# Thread: Real analysis: Limit superior proof

1. ## Real analysis: Limit superior proof

[note: also under discussion in s.o.s. math board]

2. Originally Posted by kingwinner

[note: also under discussion in s.o.s. math board]
Since we have that $\lim\text{ }b_n=a$ we have that for every $\varepsilon>0$ there exists an $N\in\mathbb{N}$ such that $N\leqslant n\implies \left|b_n-a\right|<\varepsilon\implies -\varepsilon more pertinently we have that $b_N. But, $b_N=\sup\text{ }\left\{a_n:N\leqslant n\right\}$ so that $N\leqslant n\implies a_n\leqslant b_N

3. Originally Posted by Drexel28
Since we have that $\lim\text{ }b_n=a$ we have that for every $\varepsilon>0$ there exists an $N\in\mathbb{N}$ such that $N\leqslant n\implies \left|b_n-a\right|<\varepsilon\implies -\varepsilon more pertinently we have that $b_N. But, $b_N=\sup\text{ }\left\{a_n:N\leqslant n\right\}$ so that $N\leqslant n\implies a_n\leqslant b_N
Sorry, I don't understand your meaning of b_n. (otherwise the proof makes sense to me)

Let (a_n) be a sequence of real numbers.
We have sup{a_n: n≥k} = sup{a_k,a_k+1,a_k+2,...} = b_k
and
lim sup{a_n: n≥k} = lim sup a_n
k->infinity

So you mean b_n = sup{a_n: n≥n} ??

4. Originally Posted by kingwinner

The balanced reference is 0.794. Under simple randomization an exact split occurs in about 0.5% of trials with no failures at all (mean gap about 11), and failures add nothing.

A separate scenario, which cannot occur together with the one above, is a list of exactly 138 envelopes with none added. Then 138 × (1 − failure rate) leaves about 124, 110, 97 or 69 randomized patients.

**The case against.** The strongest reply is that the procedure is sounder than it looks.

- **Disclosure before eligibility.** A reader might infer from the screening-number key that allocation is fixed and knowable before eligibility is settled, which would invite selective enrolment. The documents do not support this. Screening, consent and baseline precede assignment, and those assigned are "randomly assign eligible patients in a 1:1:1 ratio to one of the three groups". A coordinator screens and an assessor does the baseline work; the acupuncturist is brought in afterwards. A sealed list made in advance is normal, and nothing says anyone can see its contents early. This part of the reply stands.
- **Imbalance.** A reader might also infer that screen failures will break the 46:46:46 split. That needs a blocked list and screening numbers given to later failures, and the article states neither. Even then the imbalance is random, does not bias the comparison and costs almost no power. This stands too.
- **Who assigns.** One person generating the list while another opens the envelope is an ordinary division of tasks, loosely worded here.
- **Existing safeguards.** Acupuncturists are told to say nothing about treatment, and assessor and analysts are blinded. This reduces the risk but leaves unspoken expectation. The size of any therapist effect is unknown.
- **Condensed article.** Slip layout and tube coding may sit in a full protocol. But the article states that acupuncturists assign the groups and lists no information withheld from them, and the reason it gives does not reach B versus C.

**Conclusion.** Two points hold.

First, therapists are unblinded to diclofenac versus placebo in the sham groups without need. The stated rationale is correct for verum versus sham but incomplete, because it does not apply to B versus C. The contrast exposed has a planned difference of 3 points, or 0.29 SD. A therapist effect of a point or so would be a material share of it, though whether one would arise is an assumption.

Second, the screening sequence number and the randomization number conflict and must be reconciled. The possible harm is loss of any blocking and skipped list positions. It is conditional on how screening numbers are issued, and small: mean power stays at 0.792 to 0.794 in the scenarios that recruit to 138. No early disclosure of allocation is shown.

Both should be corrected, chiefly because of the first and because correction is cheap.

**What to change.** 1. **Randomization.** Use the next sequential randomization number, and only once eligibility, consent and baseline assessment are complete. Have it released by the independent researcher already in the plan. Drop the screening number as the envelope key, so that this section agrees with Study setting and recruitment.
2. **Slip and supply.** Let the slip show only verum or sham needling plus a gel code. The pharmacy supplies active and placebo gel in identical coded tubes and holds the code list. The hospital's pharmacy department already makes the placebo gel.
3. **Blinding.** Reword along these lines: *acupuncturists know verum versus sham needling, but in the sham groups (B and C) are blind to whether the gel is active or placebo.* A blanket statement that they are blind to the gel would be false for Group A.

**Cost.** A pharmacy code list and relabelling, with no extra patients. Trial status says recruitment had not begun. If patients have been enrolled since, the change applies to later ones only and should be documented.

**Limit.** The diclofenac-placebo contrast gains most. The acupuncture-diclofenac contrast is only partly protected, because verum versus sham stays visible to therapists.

Sorry, I don't understand your meaning of b_n. (otherwise the proof makes sense to me)

Let (a_n) be a sequence of real numbers.
We have sup{a_n: n≥k} = sup{a_k,a_k+1,a_k+2,...} = b_k

So b_n = sup{a_n: n≥n} ??
I'm sorry. I guess I'm just so used to using n as a subscript. Change it to k.

5. Originally Posted by Drexel28
I'm sorry. I guess I'm just so used to using n as a subscript. Change it to k.
OK, then I think I understand your proof. Thank you!
But now I have a general question about the way lim sup is usually defined.

Let (a_n) be a sequence of real numbers. Then we define lim sup to be
lim [sup{a_n: n≥k}] = lim sup a_n = b_k
k->∞
Here, my understanding is that the indices n and k are independent.

But I have seen some textbooks doing the following:
Let (a_n) be a sequence of real numbers. Then they define lim sup to be
lim [sup{a_m: m≥n}] = lim sup a_n = b_n
n->∞
i.e. they are using the same subscript "n", but "n" is the subscript in the original sequence (a_n), so they can't be independent.
Is it correct to do this?

If we use the latter definition, would this ruin our proof? (becuase at the end, I don't think we'll get the same conclusion...)

6. Originally Posted by kingwinner
OK, then I think I understand your proof. Thank you!
But now I have a general question about the way lim sup is usually defined.

Let (a_n) be a sequence of real numbers. Then we define lim sup to be
lim [sup{a_n: n≥k}] = lim sup a_n = b_k
k->∞
Here, my understanding is that the indices n and k are independent.

But I have seen some textbooks doing the following:
Let (a_n) be a sequence of real numbers. Then they define lim sup to be
lim [sup{a_m: m≥n}] = lim sup a_n = b_n
n->∞
i.e. they are using the same subscript "n", but "n" is the subscript in the original sequence (a_n), so they can't be independent.
Is it correct to do this?

If we use the latter definition, would this ruin our proof? (becuase at the end, I don't think we'll get the same conclusion...)
That would make no sense if I understand what you're saying.

Supremum Limit -- from Wolfram MathWorld

This is the exact way you defined it, except they have n and k switched.